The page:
1. Campaign signs destroyed

Last weekend in Truro, campaign signs went up for provincial Liberal candidate Tamara Tynes Powell. Very early Sunday morning, several of the signs were founded vandalized and burned. At least one of the signs was in a Black neighborhood “The Marsh” where Tynes Powell grew up.

Tamara Tynes Powell preparing a stack of campaign signs
Tamara Tynes Powell readies campaign signs Saturday, just hours before many of them were found vandalized and burned. Photo: Tamara Tynes Powell / Facebook

Tynes Powell and her supporters said they felt the vandalism was motivated by racial hatred. Speaking with the Examiner on Tuesday, Tynes Powell said:

A lot of times the thought is, you know, ‘Am I going to be blamed for this? Am I going to be blamed for using the race card?’ I think its just a natural consequence, unfortunately, of the skin we’re in. But that being said, when you live in this skin, you learn to know all the hate that comes along with it.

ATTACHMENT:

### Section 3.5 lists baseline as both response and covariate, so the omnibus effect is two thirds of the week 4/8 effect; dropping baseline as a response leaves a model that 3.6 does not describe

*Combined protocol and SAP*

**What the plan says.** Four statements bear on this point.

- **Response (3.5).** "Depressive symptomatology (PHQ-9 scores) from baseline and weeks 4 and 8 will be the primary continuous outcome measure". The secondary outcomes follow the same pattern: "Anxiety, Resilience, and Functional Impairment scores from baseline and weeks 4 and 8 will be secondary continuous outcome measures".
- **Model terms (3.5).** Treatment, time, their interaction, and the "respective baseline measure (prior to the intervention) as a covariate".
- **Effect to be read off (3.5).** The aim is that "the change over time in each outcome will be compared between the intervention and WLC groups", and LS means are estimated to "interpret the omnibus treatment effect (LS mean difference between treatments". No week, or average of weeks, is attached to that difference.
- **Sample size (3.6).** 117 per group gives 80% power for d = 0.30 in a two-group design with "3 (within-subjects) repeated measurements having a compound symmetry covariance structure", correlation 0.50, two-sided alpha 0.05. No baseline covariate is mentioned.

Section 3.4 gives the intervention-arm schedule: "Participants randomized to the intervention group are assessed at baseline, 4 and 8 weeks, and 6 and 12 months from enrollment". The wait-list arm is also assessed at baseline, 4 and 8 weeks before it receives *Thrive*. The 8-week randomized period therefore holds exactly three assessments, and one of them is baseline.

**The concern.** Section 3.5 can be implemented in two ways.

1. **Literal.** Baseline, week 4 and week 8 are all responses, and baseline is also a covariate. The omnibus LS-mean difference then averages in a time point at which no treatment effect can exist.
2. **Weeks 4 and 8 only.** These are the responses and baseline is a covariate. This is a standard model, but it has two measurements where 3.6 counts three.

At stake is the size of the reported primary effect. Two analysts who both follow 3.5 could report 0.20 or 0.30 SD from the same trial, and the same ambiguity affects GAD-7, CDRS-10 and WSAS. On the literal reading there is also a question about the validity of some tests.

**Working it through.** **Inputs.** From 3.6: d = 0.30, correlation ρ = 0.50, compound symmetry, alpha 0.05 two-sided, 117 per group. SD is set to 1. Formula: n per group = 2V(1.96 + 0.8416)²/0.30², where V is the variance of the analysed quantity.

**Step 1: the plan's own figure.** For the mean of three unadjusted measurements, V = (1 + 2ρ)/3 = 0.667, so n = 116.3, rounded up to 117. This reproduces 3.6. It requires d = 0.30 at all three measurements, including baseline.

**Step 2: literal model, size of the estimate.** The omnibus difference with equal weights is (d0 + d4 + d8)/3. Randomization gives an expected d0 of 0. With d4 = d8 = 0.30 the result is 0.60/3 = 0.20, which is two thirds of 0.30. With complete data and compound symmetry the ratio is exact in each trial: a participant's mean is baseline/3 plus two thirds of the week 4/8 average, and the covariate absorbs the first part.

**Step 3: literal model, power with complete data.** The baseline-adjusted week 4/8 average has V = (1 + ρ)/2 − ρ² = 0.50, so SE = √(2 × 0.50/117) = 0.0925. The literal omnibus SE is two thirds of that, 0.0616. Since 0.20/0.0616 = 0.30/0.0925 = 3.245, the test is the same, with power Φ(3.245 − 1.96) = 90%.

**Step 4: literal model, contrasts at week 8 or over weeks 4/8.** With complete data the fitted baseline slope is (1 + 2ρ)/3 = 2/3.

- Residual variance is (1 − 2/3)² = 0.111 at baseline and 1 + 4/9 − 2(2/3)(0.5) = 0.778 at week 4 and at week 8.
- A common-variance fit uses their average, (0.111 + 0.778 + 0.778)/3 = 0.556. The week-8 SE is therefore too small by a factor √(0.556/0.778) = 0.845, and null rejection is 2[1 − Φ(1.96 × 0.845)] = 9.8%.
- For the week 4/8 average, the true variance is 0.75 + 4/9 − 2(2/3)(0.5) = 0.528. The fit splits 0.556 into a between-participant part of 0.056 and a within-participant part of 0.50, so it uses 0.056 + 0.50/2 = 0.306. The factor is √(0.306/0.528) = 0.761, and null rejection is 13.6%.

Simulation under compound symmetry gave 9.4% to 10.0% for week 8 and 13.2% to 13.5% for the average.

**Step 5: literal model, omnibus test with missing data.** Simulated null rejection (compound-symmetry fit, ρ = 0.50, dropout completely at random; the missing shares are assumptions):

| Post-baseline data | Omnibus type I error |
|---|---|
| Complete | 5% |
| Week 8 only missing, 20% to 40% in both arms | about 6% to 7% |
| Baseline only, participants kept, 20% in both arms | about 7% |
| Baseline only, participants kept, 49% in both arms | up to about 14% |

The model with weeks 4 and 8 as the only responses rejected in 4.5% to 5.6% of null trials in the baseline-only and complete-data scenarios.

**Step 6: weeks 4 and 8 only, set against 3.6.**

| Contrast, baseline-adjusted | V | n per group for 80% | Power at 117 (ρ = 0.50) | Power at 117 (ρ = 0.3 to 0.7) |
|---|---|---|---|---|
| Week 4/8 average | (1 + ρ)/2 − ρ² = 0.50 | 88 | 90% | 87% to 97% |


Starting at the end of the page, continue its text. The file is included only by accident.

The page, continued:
So for me it’s more important that I stand up against any sort of hatred act. And if that was to mean that I wasn’t elected, then that means that there’s a lot more work to do, and it doesn’t necessarily stop the work that I will continue doing.

For me, if I wasn’t true and authentic to who I am, what I stand for, then I don’t feel that I would be very good representation in the first place.

Tynes Powell is one of close to a dozen Black MLA candidates in the upcoming election on August 17. She is the first Black candidate in the riding of Truro-Bible Hill-Millbrook-Salmon River.*

2. Noise pollution in Hammonds Plains

Two views from Vanessa Jackson's back deck, showing the car repair lot mere metres awau from her lawn, with just a small width of bushes between.
Two views from Vanessa Jackson’s back deck. Photos: Vanessa Louise/ Facebook